The lymphatic system isn’t closed though. That is, it can release and collect fluids. Furthermore, unlike the circulatory system, it doesn’t have a pump that propels the fluid, as does the heart. Thus, lymph moves slowly.
The movement of the lymph is due to the pressure exerted by the muscles on the lymphatic vessels. This is why body movement, such as walking, stimulates it.
The smaller lymphatic vessels are also called capillaries and the fluid collects through them. Lymph leaves the lymphatic capillaries for the collecting vessels, which are larger and have valves.
The valves allow the lymph to circulate in one direction only. Then, this fluid passes through the lymph nodes which, as mentioned above, are responsible for filtering out any waste, toxins, and microorganisms.
They contain immune system cells so they can deter infections and although nodes are distributed throughout the body, they’re more concentrated in certain areas such as the armpits, groin, and neck.
The lymph leaves the nodes to go into the lymph ducts, and then these ducts drain it into a large vein. Thus, the fluid returns to the circulatory system.
Infections in the lymphatic or circulatory system
The lymphatic system has the function of purifying the body fluids to prevent infections. Blood is usually sterile because the circulatory system is closed.
However, there could be an infection in the blood through wounds, catheters, or needles. When this happens, immune cells, antibodies, and other agents attack the pathogens.
Nevertheless, these microorganisms spread rapidly when the body fails to eliminate them. Bacteremia happens when bacteria enter the blood and viremia in the case of viruses. In turn, we say there’s septicemia if the infectious agents begin to reproduce and spread.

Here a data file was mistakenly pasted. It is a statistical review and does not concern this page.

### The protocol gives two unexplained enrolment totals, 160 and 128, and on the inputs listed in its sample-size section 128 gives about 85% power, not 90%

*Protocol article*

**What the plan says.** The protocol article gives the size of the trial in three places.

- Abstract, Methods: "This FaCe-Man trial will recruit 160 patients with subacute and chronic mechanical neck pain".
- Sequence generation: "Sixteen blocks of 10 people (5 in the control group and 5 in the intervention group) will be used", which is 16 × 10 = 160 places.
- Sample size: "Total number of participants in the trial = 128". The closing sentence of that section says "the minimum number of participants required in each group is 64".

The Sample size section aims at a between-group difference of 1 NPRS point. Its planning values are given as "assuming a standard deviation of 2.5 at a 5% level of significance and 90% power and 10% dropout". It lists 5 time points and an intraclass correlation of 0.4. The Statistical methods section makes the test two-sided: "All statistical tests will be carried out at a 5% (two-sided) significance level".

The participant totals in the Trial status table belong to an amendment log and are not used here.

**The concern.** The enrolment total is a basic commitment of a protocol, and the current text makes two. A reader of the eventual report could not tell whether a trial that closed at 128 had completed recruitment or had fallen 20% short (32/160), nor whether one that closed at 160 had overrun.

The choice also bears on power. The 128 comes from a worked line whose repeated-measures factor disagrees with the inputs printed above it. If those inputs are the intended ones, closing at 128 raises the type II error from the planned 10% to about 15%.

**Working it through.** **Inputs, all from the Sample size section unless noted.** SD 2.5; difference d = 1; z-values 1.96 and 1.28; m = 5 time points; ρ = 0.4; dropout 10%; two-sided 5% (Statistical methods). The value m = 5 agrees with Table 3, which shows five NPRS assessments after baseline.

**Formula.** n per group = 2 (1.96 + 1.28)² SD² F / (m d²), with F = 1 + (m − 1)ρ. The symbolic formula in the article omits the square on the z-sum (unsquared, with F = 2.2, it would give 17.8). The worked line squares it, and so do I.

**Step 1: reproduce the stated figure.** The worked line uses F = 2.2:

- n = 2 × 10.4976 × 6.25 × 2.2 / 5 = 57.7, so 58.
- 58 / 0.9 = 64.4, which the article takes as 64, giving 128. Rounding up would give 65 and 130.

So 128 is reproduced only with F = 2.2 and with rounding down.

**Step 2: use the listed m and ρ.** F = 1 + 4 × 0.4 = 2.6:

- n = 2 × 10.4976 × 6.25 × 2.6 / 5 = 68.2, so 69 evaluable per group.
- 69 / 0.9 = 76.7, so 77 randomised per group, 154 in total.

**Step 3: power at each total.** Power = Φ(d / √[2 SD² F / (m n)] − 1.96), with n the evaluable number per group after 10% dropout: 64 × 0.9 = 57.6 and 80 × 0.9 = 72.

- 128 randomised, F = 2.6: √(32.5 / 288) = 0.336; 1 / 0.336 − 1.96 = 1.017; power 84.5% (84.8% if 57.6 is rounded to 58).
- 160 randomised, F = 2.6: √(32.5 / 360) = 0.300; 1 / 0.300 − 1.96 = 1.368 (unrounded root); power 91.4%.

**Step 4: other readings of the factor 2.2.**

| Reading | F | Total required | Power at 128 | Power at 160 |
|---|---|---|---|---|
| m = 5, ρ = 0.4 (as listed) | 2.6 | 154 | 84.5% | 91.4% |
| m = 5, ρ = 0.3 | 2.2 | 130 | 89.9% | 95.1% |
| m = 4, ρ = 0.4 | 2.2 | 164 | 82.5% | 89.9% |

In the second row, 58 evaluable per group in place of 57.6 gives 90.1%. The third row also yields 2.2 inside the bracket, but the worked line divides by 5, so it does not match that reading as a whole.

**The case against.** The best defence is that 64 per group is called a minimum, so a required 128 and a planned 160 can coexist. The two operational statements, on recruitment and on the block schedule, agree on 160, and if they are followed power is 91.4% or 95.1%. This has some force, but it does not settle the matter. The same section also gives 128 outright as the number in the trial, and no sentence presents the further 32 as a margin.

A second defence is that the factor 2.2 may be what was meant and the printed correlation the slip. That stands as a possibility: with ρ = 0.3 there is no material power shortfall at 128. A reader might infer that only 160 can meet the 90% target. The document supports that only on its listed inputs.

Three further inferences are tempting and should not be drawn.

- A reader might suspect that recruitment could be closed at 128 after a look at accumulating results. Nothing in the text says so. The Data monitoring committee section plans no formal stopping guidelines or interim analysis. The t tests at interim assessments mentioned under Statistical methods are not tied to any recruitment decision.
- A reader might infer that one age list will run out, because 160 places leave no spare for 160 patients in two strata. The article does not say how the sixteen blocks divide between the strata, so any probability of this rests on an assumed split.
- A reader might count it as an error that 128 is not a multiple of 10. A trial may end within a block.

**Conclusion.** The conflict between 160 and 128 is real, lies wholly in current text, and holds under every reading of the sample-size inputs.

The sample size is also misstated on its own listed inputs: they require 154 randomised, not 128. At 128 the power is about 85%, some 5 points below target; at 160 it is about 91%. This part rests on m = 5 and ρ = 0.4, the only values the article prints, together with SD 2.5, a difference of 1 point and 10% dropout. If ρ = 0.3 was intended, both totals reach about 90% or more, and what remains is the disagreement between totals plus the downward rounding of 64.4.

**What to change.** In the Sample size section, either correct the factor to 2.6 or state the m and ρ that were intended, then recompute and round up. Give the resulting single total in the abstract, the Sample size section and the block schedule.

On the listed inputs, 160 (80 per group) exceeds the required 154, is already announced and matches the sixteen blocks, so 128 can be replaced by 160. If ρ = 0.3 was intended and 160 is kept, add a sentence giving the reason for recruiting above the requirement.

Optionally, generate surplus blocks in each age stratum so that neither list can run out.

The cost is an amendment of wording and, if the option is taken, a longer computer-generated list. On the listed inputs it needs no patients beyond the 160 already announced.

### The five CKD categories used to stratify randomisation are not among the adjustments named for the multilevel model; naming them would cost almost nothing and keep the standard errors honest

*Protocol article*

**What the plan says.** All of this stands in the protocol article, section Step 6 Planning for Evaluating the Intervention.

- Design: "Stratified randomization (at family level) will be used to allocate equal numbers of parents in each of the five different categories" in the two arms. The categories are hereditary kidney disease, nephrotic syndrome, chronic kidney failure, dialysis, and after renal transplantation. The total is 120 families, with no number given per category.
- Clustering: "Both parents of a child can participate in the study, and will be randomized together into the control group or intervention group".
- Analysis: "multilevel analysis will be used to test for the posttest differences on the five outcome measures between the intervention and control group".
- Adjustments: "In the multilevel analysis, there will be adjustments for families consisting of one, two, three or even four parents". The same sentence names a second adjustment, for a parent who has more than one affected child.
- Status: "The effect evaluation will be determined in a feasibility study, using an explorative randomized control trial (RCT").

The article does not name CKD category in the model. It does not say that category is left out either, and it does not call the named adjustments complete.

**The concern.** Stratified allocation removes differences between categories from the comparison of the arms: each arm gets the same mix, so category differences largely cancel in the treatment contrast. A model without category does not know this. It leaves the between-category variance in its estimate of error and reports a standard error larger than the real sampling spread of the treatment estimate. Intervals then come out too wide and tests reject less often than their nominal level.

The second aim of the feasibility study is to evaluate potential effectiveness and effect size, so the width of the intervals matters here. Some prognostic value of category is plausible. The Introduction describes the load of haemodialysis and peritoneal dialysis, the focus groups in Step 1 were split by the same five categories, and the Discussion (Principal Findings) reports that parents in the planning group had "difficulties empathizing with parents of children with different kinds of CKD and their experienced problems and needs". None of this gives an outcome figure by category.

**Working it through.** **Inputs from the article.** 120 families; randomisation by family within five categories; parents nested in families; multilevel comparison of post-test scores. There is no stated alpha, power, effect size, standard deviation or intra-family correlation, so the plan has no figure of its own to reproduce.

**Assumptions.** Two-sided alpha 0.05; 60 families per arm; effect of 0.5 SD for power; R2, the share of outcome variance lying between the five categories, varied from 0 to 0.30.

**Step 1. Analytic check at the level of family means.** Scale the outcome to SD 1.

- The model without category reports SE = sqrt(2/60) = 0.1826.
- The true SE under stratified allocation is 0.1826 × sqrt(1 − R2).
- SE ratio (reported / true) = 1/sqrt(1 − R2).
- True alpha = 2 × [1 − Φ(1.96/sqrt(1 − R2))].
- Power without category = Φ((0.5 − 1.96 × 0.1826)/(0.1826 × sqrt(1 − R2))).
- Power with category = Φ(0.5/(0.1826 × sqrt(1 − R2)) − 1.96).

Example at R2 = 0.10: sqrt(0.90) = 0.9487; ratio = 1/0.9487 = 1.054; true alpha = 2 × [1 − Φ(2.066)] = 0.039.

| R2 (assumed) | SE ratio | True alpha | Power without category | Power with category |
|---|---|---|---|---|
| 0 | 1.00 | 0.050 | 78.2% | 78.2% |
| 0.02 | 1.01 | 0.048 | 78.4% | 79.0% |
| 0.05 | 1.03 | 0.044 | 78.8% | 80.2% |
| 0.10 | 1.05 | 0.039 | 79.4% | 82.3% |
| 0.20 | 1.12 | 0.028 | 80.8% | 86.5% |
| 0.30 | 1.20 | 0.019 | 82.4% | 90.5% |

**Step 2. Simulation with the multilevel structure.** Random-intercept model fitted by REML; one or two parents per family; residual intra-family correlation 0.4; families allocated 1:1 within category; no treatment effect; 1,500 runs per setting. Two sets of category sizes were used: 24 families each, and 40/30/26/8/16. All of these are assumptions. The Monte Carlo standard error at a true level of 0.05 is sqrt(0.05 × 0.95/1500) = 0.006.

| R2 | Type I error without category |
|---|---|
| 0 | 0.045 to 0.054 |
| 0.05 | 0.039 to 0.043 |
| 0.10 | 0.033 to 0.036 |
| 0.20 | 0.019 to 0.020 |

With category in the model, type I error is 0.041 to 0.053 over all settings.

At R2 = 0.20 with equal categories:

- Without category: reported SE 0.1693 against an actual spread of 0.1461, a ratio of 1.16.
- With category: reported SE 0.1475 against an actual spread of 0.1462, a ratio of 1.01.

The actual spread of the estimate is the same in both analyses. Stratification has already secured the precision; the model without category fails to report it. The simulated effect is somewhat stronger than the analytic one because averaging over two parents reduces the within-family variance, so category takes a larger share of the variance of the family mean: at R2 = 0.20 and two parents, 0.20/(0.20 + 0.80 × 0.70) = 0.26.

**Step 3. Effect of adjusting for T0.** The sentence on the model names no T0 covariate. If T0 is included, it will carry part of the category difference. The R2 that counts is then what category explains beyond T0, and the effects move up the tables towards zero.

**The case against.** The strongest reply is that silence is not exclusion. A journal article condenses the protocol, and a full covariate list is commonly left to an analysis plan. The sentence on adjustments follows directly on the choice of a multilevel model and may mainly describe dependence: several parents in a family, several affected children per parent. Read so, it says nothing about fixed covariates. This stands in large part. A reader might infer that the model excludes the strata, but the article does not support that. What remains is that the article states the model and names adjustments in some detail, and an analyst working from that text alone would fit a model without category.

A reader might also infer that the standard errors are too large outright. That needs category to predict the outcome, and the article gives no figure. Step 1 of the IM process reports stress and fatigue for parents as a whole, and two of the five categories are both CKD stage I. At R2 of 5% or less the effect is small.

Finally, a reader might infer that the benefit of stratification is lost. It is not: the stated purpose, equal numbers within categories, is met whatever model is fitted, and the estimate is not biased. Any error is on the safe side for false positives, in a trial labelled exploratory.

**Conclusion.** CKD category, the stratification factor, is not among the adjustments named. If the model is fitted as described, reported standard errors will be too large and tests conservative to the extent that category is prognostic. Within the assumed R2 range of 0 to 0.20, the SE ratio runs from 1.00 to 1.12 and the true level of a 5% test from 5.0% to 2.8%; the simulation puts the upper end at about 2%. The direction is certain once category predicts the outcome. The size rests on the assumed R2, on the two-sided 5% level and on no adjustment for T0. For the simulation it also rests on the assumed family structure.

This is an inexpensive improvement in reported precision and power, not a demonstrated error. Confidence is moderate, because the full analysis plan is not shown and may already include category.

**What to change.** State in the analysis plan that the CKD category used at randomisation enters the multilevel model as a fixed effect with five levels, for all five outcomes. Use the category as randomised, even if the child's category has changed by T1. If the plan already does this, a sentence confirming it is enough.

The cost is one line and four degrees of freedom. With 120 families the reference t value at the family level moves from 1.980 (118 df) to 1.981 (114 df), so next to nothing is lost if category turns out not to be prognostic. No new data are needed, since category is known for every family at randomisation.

Infections in the lymphatic system
There’s usually no microbiota in the lymphatic system as immune cells usually eliminate any pathogens early on.
However, there’re highly virulent pathogens that can overcome such defenses. In that case, infection occurs in the lymphatic system and it leads to a large inflammatory response. We say there’s lymphangitis when this response occurs in the lymphatic vessels.
In turn, an inflamed lymph node means a person has lymphadenitis. This is frequent in people with a compromised immune system.
One can stimulate the lymphatic and circulatory systems
The lymphatic system is fundamental and because it’s related to the circulatory system it needs to maintain a constant amount of fluid in the body. In addition, they work together to protect the body from possible infections.
Unlike the circulatory system, however, the lymphatic system has no pump to stimulate circulation. Thus, accumulation is possible.
One of the ways to stimulate the lymphatic system is to exercise — going for a walk, jogging, swimming, or strength training all help. In addition, massages are other good measures.
Manual lymphatic drainage improves lymph circulation and consists of applying gentle pressure to different areas of the body, following the path of the vessels. It reduces the appearance of edema and stimulates this system.